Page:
Wednesday, April 24, 2013
The Danger of Caricatures and Cartoons
I recently saw this bold statement posted on Facebook:
“The only time religious men put their faith in science is to kill men who believe in different gods.”
I don’t know the source of the quote, but I am stunned by the caricature that it creates, one of religious zealots with bloody hands cheering as others die (the background was of a nuclear blast and resulting mushroom cloud). It assumes a great deal—that all religious men (is it only men, or are religious woman included?) desire to kill people who believe in alternative religions and that they care nothing for science until its time for killing.
I’ve seen this type of thing in a number of places, and so have you—every election season assaults us with the dark art of caricature. We religious folks are just as guilty, too often vilifying our opponents by reducing them to something ridiculous. We do that to atheists, people of other faiths (but hopefully not with intent to kill), evolutionists, and to each other when we disagree on some theological topic.
A caricature, of course, is different from a cartoon. Cartoons aren’t typically depicting particular people, but rather using animation to give life to people and animals that are fun and able to do what we regular creatures cannot do. By contrast, a caricature is a comic representation of a real person (think of those talented artists who love creating caricatures of each new US President).
Of course, a caricature is not the real thing. When we create an ideological caricature of someone, we have not depicted the person with complete honesty. But it feels victorious to mold and shape our comic representations of our enemies and then skewer them, claiming that we have won all arguments. It just isn’t honest.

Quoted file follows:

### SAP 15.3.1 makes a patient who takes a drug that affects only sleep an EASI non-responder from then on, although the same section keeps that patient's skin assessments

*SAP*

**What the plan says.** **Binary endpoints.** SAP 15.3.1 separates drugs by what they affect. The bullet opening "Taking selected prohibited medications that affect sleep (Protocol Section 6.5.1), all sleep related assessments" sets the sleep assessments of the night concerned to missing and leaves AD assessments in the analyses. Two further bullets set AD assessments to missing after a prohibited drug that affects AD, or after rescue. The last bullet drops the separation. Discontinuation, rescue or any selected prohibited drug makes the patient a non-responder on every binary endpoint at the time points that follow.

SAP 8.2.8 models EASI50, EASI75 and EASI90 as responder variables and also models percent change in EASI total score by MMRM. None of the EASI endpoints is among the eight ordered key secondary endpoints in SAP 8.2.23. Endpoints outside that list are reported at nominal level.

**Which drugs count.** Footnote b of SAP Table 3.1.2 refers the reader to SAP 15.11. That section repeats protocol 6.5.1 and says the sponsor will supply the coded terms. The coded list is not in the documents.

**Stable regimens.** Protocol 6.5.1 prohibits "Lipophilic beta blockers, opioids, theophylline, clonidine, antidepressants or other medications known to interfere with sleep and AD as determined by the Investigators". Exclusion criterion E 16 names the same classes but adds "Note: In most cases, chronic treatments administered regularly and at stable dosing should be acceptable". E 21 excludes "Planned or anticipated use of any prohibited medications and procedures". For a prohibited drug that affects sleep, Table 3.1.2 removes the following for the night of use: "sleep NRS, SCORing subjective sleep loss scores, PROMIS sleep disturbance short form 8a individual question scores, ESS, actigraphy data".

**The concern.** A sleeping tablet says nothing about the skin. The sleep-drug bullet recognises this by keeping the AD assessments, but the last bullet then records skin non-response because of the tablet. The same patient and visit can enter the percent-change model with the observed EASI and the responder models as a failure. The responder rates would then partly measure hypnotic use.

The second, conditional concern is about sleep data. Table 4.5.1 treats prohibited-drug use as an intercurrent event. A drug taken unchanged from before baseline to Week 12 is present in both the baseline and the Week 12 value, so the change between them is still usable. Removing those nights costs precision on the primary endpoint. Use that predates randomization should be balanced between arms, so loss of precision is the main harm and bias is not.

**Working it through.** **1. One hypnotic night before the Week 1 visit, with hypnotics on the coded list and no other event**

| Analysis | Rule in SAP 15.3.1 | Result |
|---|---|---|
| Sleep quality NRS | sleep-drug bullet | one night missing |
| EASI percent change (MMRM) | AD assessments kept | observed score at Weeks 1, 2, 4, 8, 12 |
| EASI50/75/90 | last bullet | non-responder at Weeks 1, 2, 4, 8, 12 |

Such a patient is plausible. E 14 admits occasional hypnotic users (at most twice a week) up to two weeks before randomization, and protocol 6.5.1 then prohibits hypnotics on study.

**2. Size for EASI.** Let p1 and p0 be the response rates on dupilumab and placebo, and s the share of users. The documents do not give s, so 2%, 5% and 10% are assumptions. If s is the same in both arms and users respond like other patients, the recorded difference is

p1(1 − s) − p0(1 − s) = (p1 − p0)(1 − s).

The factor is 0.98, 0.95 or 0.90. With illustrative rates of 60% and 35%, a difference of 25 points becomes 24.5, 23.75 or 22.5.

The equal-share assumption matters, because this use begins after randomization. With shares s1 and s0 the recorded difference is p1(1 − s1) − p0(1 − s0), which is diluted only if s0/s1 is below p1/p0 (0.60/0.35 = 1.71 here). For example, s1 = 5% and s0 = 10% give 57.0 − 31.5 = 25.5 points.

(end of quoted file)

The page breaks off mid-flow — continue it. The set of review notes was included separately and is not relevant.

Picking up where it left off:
Various high-profile comedians do this regarding Christianity (think of Bill Maher and Ricky Gervais*). I respect how their journeys of life have resulted in antagonism toward religion in general and Christianity in particular, but when you hear their arguments against religious belief, they come off as disbelief in things cartoonish.
But Christians do this as well. We’re not as good at listening as we ought to be. Conservatives and liberals attack the caricatures of their own creation, but rarely come to the table to listen and understand each other. Some of this comes from ignorance, but a great deal of it, I believe, is grounded in fear—fear of losing something that is important, or even fear of losing dominance and power.
I don’t believe we need to live in the kind of fear that reduces our detractors to nonsensical representations of their true selves. We who follow Jesus don’t have to live in the kind of fear that claims we have things to lose, because we don’t own anything in the first place. It is we who are in the grip of God, and if anyone owns anything it is him. We should be free to engage honestly with those who stand in opposition to us, refusing to take the bait of false characterization.
The apostle Paul, I think, had something to say about this:
“So then, putting away falsehood, let all of us speak the truth to our neighbors, for we are members of one another.” (Ephesians 4:25)
*But I must confess that Ricky Gervais is one of my favorite comedians. Sorry.